Spring is a kind of kaleidoscope. Its array of delicate colors — lavender, white and pink in early forest flowers, red in the tops of swamp maples, and gold-green in budding trees — shifts with the turning earth. The eye wants to focus close, at the ground underfoot, then far, at the greening landscape and soft blue sky, then close again, at the branch just ahead, with its swarm of flowers like tiny yellow bees but no leaves yet, and a small gray bird perched on it, bobbing its tail up and down.
The yellow flowering shrub is a spicebush, and the bird is the familiar Eastern phoebe, one of our flycatchers. Both underscore the certainty that spring has arrived, at last, and both greeted me when I visited Ferncliff Forest recently for a leisurely ramble.
Just outside the village of Rhinebeck, Ferncliff Forest is an ideal place to shift your gaze from near to far, from the wildflowers at your feet, to the beaver ponds and vernal pools glimpsed through the trees, blue reflections in water like pieces of sky on the forest floor, to the fire tower’s panorama of the Catskills, Taconics, Berkshires, and Hudson Highlands. The trail loop I walked from the entrance, around reedy South Pond, past well-constructed Adirondack lean-tos, then along a ridge with spring pools and swamps on either side, and through a stately second-growth forest, led me to the tower with its splendid views. In an hour or so of walking I had traversed an impressive range of habitats and variety of scenery.
I had been lamenting of late that my favorite wildflower of early spring, the hepatica, seems to have largely disappeared from our woods. Lacking another culprit, I blamed the overabundant deer for this loss. Though I can’t prove that deer munch on hepatica and other increasingly uncommon wildflowers, their appetite for everything green, even tomato foliage in my garden, makes them a prime suspect.
I hardly expected to find these elusive wildflowers at a place like Ferncliff Forest, with its well-trod trails and regular use by hikers, joggers, bicyclists and campers. Nor would I have found them there, had I not been lured from the pondside path by a tail-wagging phoebe, which flitted from branch to ground to branch again some 15 feet away from me. The bird kept his distance, but I followed him to a rocky outcrop, hoping for a closer look and maybe a photo.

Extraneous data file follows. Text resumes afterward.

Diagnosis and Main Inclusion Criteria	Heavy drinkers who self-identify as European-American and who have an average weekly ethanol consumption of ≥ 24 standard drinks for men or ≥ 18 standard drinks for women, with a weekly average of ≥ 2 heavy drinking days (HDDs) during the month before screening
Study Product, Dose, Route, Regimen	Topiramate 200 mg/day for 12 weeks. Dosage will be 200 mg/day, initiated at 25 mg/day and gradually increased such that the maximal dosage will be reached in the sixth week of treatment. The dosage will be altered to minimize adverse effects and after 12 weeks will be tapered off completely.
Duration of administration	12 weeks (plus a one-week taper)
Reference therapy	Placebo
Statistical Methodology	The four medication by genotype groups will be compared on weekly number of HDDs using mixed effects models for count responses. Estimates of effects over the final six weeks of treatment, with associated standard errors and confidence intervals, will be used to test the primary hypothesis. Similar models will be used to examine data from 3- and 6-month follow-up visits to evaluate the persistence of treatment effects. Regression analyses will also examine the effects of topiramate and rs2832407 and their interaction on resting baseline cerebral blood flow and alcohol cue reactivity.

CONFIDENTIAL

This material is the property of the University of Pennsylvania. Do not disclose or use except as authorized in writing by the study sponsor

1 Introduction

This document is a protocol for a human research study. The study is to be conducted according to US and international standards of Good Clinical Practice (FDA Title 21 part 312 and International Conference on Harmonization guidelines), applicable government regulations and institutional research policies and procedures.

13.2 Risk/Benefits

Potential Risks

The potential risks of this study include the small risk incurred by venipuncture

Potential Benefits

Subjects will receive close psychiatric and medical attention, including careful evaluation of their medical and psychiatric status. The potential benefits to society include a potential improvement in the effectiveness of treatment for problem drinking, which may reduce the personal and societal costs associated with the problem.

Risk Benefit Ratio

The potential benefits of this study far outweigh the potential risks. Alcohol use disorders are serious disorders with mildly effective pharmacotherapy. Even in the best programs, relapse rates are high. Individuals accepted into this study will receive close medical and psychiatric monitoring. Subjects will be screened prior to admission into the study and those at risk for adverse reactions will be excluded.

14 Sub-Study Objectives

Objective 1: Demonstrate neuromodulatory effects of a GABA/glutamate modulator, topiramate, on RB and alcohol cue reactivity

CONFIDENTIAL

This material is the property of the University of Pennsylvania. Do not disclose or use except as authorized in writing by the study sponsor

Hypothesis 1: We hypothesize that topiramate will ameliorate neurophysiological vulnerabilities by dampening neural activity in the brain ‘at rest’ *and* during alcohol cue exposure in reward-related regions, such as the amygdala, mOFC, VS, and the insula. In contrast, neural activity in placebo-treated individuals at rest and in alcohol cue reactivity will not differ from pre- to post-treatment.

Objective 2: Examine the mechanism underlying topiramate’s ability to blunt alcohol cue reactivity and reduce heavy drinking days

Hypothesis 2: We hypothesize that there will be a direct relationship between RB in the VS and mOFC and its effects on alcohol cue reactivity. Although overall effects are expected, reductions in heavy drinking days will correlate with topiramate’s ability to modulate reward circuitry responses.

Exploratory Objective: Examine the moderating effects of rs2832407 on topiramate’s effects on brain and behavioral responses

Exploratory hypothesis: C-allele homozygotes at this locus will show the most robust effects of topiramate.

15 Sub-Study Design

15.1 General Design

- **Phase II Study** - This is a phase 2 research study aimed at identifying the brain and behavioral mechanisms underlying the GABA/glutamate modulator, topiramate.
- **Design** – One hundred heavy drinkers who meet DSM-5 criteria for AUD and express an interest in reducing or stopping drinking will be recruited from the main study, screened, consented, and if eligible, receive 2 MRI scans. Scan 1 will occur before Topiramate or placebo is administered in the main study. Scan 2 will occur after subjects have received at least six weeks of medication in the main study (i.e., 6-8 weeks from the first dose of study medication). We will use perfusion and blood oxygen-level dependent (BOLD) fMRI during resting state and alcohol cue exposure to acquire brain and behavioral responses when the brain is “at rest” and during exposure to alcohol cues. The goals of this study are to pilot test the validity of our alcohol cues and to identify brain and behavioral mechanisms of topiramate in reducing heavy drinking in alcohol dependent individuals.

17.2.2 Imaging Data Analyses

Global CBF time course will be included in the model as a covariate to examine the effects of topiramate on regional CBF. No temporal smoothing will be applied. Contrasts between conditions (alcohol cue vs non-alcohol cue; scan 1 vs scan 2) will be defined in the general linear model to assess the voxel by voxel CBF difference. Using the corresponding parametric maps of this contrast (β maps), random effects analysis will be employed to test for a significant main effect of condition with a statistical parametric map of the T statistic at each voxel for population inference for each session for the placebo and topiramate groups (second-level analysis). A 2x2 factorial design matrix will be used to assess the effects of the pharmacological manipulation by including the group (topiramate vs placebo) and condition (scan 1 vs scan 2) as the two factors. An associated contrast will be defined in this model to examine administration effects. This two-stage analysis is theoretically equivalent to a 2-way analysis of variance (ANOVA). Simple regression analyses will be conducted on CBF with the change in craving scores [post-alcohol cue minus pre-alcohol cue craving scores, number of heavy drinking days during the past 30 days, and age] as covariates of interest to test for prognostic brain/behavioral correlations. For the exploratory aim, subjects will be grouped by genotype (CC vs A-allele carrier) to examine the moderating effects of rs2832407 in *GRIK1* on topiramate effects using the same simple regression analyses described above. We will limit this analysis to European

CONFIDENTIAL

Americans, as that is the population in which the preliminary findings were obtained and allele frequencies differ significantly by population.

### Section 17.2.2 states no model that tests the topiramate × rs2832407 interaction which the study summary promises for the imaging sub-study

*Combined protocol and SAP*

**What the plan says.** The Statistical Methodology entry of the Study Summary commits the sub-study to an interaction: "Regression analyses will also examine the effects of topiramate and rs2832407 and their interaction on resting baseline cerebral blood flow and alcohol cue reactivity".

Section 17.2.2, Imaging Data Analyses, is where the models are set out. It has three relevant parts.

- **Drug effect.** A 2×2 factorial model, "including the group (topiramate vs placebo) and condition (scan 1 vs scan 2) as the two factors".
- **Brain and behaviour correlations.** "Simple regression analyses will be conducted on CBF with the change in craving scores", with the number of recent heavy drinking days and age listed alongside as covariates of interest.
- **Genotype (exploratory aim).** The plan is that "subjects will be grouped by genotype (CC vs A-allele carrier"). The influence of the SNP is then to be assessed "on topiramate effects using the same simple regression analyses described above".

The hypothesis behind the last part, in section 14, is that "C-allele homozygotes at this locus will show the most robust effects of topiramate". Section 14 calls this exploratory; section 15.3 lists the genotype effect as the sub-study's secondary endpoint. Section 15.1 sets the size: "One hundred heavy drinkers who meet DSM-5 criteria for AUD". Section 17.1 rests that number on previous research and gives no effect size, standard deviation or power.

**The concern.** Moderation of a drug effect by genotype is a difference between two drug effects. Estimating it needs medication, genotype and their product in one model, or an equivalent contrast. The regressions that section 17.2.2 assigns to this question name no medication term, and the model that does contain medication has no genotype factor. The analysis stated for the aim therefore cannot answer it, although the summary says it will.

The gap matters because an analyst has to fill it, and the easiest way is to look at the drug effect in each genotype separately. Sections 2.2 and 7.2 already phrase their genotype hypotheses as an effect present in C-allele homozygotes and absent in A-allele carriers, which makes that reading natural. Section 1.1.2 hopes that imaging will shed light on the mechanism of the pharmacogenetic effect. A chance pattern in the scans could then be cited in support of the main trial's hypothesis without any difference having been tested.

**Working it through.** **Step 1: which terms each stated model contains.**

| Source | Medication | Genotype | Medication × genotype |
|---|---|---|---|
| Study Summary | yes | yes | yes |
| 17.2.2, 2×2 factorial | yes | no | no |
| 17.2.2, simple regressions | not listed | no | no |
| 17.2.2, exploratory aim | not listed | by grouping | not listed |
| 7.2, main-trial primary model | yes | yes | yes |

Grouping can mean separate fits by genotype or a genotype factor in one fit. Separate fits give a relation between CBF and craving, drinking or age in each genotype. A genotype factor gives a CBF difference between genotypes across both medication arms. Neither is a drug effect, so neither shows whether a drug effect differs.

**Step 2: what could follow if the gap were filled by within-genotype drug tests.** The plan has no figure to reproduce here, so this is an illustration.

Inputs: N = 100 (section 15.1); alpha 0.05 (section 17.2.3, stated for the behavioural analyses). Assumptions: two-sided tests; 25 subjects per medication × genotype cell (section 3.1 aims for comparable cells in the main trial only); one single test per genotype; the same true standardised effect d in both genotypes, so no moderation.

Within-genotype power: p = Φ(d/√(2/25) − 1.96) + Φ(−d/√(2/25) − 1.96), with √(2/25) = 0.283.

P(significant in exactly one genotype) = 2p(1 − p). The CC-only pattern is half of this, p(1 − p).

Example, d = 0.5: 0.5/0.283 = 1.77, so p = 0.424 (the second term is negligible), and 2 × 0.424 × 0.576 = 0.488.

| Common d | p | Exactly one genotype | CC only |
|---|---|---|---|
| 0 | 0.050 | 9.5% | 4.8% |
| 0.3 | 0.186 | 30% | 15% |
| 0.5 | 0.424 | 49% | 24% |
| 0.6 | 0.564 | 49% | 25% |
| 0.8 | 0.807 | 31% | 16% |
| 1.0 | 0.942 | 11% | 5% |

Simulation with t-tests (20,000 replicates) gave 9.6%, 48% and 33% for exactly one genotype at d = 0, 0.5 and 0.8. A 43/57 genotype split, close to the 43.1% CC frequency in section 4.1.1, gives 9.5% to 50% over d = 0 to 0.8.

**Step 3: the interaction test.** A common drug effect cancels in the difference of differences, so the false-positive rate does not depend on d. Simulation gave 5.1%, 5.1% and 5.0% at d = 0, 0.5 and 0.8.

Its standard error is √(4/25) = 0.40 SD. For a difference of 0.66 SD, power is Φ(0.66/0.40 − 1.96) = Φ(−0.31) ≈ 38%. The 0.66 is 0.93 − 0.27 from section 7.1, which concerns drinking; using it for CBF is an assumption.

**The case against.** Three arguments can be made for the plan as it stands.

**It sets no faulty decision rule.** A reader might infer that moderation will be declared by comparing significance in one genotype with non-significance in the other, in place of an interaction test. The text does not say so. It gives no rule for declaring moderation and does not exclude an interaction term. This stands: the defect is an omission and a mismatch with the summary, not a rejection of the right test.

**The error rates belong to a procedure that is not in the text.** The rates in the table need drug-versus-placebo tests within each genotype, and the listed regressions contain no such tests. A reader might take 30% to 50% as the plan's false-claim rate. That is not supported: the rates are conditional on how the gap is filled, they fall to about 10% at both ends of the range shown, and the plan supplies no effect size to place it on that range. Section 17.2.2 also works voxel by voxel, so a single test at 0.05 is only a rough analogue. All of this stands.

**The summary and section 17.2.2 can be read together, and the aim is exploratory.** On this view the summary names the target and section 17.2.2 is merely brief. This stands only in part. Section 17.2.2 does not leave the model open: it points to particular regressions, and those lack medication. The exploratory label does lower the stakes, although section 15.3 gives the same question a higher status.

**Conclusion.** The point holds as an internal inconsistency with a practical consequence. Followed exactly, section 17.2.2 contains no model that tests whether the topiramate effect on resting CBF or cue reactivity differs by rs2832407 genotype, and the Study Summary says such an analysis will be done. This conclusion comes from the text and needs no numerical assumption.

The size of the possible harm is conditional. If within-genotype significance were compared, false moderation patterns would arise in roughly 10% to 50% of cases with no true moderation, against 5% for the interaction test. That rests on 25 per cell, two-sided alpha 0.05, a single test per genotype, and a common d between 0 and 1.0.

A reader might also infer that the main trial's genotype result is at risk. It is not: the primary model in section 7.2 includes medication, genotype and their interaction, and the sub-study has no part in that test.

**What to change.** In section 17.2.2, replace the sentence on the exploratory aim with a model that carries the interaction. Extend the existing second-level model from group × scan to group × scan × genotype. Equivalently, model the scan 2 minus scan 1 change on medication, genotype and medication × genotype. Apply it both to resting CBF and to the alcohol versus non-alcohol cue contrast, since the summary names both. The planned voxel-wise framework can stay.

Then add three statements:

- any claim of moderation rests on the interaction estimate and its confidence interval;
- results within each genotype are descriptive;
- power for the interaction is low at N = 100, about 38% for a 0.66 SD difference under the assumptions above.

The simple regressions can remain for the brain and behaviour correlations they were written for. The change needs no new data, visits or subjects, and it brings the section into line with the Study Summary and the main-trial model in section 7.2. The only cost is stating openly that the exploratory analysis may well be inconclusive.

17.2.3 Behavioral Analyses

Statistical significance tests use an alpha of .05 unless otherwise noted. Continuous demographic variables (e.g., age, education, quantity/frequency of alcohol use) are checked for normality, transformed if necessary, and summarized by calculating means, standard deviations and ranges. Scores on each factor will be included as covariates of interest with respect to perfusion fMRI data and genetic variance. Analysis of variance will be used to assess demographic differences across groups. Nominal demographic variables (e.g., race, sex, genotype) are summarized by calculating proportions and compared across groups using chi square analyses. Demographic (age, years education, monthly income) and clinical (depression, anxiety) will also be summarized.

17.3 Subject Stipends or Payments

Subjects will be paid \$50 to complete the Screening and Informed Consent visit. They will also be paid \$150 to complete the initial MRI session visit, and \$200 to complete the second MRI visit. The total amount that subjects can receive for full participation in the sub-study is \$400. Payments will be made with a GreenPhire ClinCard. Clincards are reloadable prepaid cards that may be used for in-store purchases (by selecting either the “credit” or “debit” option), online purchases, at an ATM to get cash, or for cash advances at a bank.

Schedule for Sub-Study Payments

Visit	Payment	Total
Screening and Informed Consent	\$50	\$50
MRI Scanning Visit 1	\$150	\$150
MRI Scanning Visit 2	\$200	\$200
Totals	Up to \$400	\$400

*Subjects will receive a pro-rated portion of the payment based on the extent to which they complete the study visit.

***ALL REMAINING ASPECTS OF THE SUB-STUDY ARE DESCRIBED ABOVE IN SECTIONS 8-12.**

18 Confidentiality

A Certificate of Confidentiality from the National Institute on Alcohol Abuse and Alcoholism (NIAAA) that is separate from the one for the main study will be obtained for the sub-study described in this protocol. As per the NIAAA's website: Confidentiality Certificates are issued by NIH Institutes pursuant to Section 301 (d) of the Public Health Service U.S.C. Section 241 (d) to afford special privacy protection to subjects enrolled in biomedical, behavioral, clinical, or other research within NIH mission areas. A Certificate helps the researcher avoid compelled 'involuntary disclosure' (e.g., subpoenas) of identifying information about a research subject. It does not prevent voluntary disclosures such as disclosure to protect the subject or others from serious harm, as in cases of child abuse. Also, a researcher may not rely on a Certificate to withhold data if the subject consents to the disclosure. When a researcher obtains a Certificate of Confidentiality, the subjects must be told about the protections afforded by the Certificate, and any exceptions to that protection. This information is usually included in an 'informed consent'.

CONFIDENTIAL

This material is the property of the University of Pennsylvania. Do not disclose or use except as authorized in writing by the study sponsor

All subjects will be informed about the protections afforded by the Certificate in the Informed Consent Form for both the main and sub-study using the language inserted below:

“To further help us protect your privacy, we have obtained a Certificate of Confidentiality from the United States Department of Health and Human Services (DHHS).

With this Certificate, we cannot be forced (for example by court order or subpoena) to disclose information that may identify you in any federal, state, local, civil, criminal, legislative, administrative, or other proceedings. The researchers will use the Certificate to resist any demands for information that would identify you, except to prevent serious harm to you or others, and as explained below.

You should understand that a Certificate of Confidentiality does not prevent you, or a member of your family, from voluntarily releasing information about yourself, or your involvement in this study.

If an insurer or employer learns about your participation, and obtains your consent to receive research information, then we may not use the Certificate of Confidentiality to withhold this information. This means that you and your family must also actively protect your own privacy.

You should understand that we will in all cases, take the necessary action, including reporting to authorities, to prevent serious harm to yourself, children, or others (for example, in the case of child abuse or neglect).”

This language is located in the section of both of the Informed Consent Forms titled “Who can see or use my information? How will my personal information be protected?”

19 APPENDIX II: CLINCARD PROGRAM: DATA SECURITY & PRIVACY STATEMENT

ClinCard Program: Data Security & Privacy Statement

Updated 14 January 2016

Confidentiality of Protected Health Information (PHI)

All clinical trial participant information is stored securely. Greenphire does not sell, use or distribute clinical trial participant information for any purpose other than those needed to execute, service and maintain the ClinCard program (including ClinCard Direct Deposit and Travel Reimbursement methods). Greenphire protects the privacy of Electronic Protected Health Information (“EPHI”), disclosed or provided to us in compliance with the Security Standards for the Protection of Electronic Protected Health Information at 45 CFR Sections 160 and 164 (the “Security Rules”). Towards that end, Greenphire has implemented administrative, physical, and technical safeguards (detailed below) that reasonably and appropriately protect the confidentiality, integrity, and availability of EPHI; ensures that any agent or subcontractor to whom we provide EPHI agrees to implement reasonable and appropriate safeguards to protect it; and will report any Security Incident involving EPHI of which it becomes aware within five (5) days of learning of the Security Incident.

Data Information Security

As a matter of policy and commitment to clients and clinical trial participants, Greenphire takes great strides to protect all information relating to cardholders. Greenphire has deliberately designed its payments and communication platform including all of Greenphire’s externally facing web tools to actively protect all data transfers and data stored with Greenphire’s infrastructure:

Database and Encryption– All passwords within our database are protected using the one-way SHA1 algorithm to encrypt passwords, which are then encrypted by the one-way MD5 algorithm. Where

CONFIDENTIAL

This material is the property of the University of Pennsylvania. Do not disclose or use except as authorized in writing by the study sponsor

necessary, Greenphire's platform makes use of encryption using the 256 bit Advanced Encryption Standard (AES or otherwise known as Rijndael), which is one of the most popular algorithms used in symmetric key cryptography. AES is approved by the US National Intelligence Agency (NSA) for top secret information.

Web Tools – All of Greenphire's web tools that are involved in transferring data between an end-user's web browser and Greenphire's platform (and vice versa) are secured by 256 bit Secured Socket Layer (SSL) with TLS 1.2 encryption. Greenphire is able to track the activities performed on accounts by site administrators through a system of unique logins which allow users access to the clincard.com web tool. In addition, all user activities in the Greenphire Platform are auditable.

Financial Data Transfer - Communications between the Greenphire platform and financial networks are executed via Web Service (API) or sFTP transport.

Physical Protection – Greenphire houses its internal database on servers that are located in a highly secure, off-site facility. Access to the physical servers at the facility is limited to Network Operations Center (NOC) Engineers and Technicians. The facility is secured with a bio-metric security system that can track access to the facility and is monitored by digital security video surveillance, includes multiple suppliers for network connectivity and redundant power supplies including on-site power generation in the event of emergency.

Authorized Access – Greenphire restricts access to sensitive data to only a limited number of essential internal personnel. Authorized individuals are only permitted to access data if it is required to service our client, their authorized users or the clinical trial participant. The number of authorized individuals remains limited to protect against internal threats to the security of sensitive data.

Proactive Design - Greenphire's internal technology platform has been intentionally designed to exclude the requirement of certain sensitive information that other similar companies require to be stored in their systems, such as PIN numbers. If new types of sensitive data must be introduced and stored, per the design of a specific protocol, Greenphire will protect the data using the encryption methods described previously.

I took a couple of pictures of the phoebe, and was about to turn back towards the trail I had left when a splash of color caught my eye: a cluster of pale lavender hepatica blossoms on the forest floor. They seemed newly opened, their slender, downy stems having pushed up through the leaf litter just days ago, shouldering off the layers of dead brown leaves that covered them, like sleepers pushing blankets aside as they awaken.
Deeded to the Rhinebeck Rotary by Brooke Russell Astor, widow of William Vincent Astor (son of John Jacob Astor, who died on the Titanic in 1912), Ferncliff Game Refuge and Forest Preserve is now in the hands of a not-for-profit corporation. It’s a monument to the vision of people who recognize the need and value of preserving a bit of wildness in the midst of sprawling development. Nesting phoebes share lean-tos here with campers, and beavers create habitat for fish, frogs, and waterfowl without coming into conflict with humans, for there are no roads or houses to flood.
These mature oak, beech, white ash, cherry, birch and hemlock woods provide habitat for deep forest mammals like the fisher and birds like the barred owl and scarlet tanager. The tower that surveys the patchwork of fields, forests and towns that makes up the landscape of the mid-Hudson Valley could be a metaphor for that vision, which one hopes all who climb it for the view will share. Without it, we’d end up living in a country where only such families as the Astors, on their vast private estates, will have such places as Ferncliff Forest to explore and enjoy.
For Earth Day and National Poetry Month, here are a few lines by Gerard Manley Hopkins (“Spring”) in celebration of wild places and the wild energy and joy of the season:
Nothing is so beautiful as Spring –
When weeds, in wheels, shoot long and lovely and lush;
Thrush’s eggs look little low heavens, and thrush
Through the echoing timber does so rinse and wring
The ear, it strikes like lightnings to hear him sing;
The glassy peartree leaves and blooms, they brush
The descending blue; that blue is all in a rush
With richness; the racing lambs too have fair their fling….”
Ferncliff Forest Game Refuge and Forest Preserve is on Mt. Rutsen Road, 1.7 miles west of state Route 9 in Rhinebeck (turn down Montgomery Street, just before Northern Dutchess Hospital, bear left on Mt. Rutsen Road), and east of River Road. Heading east from the Kingston-Rhinecliff Bridge, turn right onto River Road off Route 199 at the first traffic light, and then a left onto Mt. Rutsen Road).